A recent key finding from a survey by consulting firm PWC, which polled 700 US executives and board members across of range of industries, was that about 50% of respondents said they are reducing headcount or plan to do so, and have also implemented hiring freezes. About 40% of the respondents said they are rescinding job offers and eliminating sign-on bonuses.
In the meantime, existing home sales fell for the sixth straight month by 6% in July on affordability concerns, and US housing prices are edging down from record highs amid lower demand. Existing home sales are down 20% Y/Y.
Housing starts in the US fell 9.6%, lower than the consensus, but with building permits holding up. But with housing affordability at multi year lows, with savings depleted, a pessimistic jobs outlook, and new mortgage demand at 22 year lows, it’s difficult to be bullish in the sector for the time being.
Fitch Ratings said that “while a severe downturn in US housing has increased”, the firm expects only a modest single digit pullback in 2023 but expects additional housing activity pressure in 2024.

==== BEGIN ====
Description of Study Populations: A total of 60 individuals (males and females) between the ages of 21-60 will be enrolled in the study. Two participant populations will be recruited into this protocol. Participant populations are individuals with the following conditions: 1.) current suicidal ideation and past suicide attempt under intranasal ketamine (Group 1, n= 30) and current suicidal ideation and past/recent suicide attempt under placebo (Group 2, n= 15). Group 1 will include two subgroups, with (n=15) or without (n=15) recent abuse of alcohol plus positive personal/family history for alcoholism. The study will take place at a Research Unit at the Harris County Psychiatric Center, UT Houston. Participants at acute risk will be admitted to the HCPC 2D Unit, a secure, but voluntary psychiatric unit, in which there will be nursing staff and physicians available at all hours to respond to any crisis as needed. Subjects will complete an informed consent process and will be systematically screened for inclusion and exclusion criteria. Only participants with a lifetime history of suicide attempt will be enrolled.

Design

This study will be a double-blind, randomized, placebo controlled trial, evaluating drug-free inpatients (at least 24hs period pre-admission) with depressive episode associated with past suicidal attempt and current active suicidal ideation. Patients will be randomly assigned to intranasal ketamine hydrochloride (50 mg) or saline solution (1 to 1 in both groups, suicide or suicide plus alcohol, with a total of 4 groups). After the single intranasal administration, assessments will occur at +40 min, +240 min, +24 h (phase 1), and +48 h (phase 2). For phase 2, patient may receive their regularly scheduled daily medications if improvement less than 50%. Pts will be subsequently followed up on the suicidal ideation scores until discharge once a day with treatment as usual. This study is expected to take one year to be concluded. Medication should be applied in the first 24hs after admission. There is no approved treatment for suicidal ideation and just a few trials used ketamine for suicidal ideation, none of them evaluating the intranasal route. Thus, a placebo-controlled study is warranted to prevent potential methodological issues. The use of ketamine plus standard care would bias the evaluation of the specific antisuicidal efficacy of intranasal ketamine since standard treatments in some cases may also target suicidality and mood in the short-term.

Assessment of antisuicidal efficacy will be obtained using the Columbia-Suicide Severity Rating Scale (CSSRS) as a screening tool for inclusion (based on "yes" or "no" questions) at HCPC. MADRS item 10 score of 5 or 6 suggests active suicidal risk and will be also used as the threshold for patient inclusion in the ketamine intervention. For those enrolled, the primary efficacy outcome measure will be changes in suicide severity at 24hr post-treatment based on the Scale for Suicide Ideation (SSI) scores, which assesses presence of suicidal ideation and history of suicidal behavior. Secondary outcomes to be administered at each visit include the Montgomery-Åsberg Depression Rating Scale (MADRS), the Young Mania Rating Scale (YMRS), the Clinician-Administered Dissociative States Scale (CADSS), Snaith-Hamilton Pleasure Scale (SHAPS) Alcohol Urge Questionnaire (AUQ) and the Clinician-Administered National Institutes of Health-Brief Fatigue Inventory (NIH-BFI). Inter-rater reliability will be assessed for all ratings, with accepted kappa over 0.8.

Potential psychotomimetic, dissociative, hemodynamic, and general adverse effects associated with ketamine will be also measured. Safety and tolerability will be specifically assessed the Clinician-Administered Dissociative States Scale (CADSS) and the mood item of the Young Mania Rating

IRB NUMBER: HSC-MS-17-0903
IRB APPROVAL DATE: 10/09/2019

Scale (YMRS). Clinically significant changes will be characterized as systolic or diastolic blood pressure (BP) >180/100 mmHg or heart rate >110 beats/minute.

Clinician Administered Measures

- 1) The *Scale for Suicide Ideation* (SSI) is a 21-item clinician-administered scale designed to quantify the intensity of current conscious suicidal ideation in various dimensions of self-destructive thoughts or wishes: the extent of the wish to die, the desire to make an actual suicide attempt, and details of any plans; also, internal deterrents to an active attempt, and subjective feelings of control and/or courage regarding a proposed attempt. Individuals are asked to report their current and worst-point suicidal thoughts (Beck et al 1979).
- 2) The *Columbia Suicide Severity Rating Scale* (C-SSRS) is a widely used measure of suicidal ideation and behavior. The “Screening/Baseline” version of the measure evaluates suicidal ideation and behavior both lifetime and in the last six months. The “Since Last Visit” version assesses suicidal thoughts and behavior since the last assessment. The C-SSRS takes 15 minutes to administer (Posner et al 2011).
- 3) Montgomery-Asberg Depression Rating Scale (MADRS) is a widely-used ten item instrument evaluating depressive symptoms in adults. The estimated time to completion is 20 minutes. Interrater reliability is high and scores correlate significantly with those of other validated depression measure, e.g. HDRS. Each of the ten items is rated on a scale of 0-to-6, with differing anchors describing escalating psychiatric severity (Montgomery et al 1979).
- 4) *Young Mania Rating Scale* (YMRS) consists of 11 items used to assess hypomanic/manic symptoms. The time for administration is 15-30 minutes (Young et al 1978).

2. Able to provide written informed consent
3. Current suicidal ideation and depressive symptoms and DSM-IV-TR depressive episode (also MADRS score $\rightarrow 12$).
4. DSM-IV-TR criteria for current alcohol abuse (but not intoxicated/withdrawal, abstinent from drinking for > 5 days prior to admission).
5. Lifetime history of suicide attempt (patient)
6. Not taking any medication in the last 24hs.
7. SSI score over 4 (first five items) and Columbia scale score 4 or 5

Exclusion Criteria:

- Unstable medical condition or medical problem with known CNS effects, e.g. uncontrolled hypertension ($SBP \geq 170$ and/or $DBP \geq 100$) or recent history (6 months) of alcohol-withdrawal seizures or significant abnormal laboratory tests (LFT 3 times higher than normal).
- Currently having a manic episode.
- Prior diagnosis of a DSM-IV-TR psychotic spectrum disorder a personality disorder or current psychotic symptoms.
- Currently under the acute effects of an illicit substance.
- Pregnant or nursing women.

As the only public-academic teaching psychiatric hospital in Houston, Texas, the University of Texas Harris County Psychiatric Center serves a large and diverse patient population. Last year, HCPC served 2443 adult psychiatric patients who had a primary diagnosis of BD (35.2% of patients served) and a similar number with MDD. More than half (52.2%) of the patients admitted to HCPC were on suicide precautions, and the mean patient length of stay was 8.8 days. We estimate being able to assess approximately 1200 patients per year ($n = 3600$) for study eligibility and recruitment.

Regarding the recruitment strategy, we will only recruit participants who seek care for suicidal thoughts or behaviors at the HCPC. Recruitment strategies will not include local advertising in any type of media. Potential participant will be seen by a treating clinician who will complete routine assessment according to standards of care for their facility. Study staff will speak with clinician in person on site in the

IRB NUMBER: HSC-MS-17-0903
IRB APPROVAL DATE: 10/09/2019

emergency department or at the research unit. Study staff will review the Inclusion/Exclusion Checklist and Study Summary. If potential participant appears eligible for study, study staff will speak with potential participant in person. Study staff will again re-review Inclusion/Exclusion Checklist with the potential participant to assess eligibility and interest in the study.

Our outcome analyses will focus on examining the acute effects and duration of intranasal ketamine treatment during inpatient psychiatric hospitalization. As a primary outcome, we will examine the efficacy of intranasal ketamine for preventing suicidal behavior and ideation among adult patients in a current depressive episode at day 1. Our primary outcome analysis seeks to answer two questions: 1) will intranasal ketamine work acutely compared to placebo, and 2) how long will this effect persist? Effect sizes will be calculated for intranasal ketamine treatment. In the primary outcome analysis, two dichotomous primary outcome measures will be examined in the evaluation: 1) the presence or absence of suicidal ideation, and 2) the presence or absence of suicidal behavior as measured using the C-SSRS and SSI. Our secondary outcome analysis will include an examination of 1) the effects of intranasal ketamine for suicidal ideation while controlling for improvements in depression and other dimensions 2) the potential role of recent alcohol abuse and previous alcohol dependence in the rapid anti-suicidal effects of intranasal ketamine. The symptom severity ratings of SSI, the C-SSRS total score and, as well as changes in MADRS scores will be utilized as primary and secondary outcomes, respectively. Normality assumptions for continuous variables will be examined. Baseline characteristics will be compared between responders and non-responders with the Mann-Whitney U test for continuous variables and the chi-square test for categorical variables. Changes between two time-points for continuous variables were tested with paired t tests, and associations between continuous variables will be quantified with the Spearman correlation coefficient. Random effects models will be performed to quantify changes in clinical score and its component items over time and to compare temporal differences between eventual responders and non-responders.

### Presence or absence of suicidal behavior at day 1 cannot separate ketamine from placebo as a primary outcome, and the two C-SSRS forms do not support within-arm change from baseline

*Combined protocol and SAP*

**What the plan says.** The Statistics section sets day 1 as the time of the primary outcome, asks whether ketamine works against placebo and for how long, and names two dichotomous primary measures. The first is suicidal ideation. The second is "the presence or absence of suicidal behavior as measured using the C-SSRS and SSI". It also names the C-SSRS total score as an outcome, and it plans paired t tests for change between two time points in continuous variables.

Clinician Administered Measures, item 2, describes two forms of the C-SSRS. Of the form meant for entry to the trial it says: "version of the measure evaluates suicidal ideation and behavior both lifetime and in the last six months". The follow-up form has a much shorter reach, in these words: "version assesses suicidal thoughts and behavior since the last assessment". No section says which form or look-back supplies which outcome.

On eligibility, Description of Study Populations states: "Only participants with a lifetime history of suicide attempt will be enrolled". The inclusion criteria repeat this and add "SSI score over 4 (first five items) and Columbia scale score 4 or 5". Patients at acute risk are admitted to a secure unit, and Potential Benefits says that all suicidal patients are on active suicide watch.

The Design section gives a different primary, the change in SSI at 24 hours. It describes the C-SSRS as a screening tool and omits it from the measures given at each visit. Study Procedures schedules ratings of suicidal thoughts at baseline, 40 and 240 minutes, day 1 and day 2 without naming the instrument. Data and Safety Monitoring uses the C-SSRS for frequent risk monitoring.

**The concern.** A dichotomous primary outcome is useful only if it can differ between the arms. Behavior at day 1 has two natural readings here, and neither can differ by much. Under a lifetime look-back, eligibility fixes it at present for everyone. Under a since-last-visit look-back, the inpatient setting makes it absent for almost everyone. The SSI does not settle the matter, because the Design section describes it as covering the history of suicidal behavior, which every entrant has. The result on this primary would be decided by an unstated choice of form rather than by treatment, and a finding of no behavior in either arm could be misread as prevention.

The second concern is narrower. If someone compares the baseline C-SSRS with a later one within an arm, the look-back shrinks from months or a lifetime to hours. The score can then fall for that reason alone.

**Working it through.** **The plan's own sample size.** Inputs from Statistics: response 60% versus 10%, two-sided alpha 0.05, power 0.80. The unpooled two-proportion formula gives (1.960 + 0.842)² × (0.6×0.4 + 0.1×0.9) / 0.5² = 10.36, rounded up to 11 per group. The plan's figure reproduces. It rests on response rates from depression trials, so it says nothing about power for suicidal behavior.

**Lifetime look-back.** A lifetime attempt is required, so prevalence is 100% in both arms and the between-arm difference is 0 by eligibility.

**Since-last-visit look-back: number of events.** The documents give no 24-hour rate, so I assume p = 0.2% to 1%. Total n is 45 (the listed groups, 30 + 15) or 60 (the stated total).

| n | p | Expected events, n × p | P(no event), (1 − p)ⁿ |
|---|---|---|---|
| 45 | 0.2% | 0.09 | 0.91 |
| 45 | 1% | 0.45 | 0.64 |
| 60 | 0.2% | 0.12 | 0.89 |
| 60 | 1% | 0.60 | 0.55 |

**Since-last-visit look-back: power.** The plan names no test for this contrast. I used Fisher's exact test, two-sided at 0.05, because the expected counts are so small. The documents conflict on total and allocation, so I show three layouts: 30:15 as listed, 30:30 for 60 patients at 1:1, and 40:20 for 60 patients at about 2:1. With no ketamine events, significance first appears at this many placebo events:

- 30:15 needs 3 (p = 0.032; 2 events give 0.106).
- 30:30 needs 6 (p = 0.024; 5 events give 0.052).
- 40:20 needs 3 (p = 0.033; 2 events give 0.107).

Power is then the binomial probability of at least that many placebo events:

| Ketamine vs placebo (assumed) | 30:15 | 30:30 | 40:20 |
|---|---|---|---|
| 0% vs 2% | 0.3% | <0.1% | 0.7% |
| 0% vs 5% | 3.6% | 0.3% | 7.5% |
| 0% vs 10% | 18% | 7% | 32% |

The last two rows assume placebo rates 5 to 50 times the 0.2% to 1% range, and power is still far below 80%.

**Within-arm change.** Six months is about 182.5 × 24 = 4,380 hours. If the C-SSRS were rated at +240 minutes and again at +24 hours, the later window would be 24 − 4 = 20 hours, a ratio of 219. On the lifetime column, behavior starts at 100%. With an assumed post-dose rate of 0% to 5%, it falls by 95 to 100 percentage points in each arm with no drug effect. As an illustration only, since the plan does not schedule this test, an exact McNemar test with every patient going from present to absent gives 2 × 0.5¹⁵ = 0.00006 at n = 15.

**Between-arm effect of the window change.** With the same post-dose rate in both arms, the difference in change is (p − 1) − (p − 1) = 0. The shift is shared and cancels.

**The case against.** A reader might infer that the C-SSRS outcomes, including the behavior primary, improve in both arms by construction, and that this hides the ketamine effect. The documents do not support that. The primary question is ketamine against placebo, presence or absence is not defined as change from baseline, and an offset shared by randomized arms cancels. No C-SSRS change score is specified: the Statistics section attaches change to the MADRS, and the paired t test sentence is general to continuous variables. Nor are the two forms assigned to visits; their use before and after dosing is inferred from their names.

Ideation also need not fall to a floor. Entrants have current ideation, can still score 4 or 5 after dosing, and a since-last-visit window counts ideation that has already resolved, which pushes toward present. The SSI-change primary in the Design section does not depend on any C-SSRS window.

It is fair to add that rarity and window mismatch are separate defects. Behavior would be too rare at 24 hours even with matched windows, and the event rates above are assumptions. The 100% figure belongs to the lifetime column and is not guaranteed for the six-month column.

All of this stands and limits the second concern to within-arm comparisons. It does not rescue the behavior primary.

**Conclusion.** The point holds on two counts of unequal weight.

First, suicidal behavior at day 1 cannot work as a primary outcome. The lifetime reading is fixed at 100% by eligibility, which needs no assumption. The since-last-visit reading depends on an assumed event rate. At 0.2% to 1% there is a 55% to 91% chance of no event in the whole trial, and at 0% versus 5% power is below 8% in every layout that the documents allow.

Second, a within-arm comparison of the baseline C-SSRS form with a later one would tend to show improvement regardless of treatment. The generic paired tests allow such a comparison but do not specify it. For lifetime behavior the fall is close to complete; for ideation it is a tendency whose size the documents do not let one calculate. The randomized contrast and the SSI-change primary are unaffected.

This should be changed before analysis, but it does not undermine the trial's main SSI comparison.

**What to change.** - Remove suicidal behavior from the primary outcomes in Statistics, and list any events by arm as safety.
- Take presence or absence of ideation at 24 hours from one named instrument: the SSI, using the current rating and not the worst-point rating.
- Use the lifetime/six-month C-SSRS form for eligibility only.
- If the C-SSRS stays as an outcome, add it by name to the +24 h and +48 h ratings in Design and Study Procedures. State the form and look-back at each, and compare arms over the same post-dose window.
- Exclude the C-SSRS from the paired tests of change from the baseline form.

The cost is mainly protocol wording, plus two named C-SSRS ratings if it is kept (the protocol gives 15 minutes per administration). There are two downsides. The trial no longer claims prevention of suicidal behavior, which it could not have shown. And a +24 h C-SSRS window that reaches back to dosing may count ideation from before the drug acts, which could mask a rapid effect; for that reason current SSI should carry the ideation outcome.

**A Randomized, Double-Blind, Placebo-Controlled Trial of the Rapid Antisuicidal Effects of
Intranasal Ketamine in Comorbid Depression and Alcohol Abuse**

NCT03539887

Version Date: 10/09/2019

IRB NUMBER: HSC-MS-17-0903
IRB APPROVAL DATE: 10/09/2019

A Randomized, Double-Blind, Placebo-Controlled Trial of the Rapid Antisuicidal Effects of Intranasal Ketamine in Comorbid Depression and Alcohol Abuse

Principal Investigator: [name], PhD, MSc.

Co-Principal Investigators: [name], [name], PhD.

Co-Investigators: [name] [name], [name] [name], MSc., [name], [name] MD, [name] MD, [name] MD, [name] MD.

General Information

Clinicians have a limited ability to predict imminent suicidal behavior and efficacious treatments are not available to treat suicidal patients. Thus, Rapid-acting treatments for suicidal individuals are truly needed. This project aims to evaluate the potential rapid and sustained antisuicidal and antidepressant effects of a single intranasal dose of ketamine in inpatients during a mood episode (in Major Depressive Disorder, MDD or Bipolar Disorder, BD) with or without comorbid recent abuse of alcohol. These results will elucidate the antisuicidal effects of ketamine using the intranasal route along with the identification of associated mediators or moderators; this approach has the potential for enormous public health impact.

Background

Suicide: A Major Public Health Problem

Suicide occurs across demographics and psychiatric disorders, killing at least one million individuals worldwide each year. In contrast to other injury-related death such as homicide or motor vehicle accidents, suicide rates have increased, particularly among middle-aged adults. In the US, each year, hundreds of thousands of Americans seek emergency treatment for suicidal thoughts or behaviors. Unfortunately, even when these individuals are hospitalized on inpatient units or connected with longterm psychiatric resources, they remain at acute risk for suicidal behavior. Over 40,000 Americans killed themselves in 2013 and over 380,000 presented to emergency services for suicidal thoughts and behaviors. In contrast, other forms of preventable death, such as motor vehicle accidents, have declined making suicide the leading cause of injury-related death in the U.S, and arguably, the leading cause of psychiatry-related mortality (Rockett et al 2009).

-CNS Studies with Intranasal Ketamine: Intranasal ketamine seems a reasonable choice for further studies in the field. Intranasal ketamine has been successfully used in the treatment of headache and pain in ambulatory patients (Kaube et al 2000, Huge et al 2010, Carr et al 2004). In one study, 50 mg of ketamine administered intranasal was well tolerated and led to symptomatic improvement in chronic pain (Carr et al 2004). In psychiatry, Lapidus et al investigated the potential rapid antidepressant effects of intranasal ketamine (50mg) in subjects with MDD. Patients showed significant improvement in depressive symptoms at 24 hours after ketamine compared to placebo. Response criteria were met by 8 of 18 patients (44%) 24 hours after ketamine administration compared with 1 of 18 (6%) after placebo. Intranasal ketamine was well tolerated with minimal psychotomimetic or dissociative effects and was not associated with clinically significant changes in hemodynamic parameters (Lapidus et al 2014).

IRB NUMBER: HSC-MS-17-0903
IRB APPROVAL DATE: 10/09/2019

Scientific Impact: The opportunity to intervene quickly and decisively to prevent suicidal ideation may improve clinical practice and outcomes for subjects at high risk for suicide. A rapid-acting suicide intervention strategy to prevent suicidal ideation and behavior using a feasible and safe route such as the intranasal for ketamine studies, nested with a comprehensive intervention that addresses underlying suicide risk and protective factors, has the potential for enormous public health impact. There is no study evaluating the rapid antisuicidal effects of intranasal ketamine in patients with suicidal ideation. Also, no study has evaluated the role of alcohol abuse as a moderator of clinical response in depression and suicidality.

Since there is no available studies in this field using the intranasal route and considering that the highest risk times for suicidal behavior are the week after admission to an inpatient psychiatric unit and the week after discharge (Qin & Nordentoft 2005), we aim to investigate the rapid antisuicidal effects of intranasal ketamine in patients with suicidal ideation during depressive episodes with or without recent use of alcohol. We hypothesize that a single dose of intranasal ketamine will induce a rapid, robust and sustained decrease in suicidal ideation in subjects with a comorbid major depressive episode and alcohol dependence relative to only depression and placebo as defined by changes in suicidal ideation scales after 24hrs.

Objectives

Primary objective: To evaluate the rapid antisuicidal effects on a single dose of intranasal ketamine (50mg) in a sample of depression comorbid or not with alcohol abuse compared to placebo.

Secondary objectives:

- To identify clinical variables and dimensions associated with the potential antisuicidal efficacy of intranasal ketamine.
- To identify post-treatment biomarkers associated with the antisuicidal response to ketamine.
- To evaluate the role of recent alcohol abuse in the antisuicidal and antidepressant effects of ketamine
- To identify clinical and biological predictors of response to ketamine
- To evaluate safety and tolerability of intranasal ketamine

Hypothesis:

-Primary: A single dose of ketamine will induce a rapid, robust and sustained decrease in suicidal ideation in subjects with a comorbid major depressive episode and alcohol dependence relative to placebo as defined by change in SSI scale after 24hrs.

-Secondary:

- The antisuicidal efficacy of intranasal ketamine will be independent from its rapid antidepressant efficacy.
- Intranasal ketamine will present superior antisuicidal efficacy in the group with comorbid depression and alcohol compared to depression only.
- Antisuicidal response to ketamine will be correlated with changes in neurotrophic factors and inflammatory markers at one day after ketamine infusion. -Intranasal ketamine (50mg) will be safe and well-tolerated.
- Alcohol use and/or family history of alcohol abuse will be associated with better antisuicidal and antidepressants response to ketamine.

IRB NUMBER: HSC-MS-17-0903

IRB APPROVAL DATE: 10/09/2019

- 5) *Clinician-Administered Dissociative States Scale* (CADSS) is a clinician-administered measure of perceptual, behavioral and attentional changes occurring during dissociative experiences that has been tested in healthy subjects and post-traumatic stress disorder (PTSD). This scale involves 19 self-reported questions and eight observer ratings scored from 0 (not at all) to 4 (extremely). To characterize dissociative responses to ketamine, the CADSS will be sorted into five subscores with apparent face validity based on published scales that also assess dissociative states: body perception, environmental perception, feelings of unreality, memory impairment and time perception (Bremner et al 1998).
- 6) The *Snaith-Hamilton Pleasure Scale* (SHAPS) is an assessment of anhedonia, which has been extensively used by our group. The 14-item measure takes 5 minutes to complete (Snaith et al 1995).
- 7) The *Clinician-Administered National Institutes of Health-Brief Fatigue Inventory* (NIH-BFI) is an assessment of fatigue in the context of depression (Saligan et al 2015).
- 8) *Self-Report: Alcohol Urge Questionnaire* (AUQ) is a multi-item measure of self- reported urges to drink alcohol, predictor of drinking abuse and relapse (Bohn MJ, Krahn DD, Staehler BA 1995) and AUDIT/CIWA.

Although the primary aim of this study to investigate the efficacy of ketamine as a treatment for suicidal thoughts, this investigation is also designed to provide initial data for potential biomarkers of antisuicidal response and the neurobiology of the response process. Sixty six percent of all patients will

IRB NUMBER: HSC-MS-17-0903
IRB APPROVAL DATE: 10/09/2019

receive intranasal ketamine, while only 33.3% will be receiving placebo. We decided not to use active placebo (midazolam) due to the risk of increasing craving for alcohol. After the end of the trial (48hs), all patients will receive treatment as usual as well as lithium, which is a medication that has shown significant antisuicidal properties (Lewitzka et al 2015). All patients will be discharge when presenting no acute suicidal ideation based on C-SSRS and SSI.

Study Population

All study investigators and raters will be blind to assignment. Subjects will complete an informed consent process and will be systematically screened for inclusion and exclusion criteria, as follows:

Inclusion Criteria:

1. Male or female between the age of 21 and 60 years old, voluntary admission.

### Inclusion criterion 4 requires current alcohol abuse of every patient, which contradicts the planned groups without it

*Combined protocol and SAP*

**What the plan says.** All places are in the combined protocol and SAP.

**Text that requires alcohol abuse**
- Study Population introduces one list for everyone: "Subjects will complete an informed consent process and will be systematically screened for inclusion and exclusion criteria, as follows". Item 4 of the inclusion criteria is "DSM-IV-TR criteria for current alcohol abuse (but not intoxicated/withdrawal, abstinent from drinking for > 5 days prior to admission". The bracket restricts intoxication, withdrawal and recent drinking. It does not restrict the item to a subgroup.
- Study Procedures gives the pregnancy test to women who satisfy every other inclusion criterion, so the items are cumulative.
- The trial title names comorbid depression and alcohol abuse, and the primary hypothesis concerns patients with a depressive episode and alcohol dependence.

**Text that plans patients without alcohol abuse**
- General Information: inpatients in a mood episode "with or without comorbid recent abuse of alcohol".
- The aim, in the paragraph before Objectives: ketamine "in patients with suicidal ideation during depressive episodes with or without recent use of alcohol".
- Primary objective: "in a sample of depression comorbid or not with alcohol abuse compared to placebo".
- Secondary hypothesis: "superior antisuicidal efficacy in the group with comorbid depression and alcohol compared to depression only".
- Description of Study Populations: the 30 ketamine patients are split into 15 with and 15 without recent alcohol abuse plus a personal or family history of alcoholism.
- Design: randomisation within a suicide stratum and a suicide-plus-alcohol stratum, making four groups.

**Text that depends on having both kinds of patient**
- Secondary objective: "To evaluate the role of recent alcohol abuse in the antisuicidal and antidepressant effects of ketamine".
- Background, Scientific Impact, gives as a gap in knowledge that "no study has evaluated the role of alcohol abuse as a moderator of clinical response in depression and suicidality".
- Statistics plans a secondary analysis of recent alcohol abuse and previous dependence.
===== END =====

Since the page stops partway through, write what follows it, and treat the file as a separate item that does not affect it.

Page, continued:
In a statement, NAR chief economist Lawrence Yun said "We're witnessing a housing recession in terms of declining home sales and home building; however, it's not a recession in home prices”. True, however slower building activity will contribute to slower economic activity in the US across the board.
And in the most recent FOMC minutes, the Fed said that the economy was “noticeably weaker” in July than in June. Please note that June was already a weak month, and the fact that July was noticeably weaker is probably something that surprised Fed members and economists.
And we also got this in the minutes:
"Many participants remarked that, in view of the constantly changing nature of the economic environment and the existence of long and variable lags in monetary policy's effect on the economy, there was also a risk that the Committee could tighten the stance of policy by more than necessary to restore price stability."
Please note the long-term lag. In other words what the Fed does today does not have an immediate impact. So, the Fed does not really know if policies in place are too tight, and will only realize this several quarters down the road, at which point it might need to unwind a lot of the policies in place today, among other things its insistence on quantitative tightening.
So, in a nutshell, the Fed is getting what it wants, and that is a slower US economy. While a soft landing is still debatable, what is noticeable is that any stone you turn, we will see economic weakness in the US economy. At the end of the day, the Fed better be careful what it wishes, because while many aspects of the US economy still seem strong, things can get ugly very fast, even perhaps sooner than most economists think.
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